Vajpayee became politically active as a teenager and was briefly jailed by the British colonial administration. Though initially attracted to communism, he became disillusioned when the communists supported the creation of Pakistan in the 1940s. After dropping out of law school, he became editor of a publication run by the Hindu-nationalist Rashtriya Swayamsevak Sangh, a self-defense force created in 1925 to protect Hindus in riots and to promote Hindu culture.
First elected to parliament in 1957 as a member of the Bharatiya Jan Sangh, a forerunner of the BJP, Vajpayee served as foreign minister in the late 1970s and earned a reputation for improving relations with Pakistan and China. He helped found the BJP in 1980, but his moderate views were overpowered by Hindu hardliners. He was one of the few Hindu leaders to speak out against the 1992 destruction of the historic Muslim mosque at Ayodhya. Vajpayee was sworn in as prime minister in May 1996 but was in office only 13 days, after failing to attract support from other parties. In early 1998 he again became prime minister after the BJP won a record number of seats but was forced to make a shaky alliance with regional parties, many of which opposed Hindu nationalism. Although he was considered a moderate, after India tested several nuclear weapons in 1996 he assumed a defiant posture in the face of Western condemnation and U.S. and Japanese economic sanctions. He had earlier been praised for his conciliatory gestures toward India’s Muslim minority, but relations with Pakistan deteriorated following the nuclear tests.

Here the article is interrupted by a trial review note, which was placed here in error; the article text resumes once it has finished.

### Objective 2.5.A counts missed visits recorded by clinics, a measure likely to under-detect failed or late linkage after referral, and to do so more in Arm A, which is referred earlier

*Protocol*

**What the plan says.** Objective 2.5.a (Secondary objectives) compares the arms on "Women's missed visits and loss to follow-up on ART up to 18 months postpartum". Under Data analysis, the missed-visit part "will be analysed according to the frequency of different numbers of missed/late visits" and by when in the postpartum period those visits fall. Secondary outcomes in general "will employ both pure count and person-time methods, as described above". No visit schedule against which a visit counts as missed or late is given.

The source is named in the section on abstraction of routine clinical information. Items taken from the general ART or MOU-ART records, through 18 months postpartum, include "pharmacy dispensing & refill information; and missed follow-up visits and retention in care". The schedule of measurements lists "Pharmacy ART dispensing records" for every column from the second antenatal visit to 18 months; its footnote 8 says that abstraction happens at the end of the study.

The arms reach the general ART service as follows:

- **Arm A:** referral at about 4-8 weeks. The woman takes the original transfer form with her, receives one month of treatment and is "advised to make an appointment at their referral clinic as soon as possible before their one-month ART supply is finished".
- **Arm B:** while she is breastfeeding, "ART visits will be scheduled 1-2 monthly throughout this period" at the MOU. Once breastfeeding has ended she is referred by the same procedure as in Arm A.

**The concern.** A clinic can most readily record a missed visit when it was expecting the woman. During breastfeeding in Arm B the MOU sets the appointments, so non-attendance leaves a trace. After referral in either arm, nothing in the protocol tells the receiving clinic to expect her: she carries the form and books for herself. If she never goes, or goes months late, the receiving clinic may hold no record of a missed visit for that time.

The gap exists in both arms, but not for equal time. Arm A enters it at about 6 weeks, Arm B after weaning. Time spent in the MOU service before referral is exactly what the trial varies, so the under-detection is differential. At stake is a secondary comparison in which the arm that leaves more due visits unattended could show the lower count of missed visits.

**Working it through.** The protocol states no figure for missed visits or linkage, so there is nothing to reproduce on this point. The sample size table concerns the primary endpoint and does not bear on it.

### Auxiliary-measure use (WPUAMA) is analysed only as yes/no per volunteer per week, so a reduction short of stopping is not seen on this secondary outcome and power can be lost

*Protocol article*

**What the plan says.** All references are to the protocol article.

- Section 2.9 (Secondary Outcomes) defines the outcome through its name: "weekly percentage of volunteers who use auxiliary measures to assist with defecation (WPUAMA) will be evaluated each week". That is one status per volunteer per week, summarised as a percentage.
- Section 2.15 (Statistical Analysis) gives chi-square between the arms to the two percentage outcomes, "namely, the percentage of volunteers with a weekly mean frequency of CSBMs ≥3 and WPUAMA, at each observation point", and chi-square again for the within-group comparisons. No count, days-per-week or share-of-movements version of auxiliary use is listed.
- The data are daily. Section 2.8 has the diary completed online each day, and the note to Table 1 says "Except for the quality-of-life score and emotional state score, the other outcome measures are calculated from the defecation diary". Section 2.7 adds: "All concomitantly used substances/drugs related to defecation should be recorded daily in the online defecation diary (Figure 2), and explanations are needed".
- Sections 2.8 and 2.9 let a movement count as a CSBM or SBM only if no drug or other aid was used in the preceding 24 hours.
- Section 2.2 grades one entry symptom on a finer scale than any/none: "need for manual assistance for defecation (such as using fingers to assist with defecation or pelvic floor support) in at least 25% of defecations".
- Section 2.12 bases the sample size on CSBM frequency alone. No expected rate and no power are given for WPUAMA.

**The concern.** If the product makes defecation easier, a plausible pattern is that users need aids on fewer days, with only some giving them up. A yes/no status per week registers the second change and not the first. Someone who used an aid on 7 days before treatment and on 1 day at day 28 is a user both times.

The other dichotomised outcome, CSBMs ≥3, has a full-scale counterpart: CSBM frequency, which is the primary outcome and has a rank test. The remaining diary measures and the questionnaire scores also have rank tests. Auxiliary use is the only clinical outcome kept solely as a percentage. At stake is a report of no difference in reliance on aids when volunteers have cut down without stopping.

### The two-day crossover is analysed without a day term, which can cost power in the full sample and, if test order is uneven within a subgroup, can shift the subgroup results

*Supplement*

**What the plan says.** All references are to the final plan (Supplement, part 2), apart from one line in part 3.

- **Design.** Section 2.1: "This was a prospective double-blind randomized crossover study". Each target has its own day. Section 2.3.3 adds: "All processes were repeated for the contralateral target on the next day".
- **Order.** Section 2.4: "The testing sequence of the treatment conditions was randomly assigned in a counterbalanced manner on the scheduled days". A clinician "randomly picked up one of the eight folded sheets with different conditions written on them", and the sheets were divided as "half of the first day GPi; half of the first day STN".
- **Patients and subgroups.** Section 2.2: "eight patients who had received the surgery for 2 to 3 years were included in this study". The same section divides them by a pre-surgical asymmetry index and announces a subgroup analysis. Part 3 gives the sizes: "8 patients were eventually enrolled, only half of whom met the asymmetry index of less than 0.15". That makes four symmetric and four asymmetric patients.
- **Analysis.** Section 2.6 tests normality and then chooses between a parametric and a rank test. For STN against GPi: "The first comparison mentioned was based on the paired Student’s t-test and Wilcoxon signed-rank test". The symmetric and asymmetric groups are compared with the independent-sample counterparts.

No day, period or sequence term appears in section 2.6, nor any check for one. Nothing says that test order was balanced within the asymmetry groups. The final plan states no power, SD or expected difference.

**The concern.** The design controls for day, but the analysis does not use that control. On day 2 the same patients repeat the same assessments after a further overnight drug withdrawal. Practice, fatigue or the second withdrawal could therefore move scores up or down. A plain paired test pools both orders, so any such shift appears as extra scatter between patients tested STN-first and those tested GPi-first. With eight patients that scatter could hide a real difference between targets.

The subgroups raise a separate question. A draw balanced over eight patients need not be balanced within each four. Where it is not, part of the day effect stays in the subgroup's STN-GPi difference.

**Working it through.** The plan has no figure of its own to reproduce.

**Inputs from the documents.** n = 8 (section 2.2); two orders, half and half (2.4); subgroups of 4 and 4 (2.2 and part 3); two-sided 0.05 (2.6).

“Vajpayee, Atal Bihari” Encyclopædia Britannica
Recipient of U Thant Peace Award from Sri Chinmoy: The Peace Meditation at the United Nations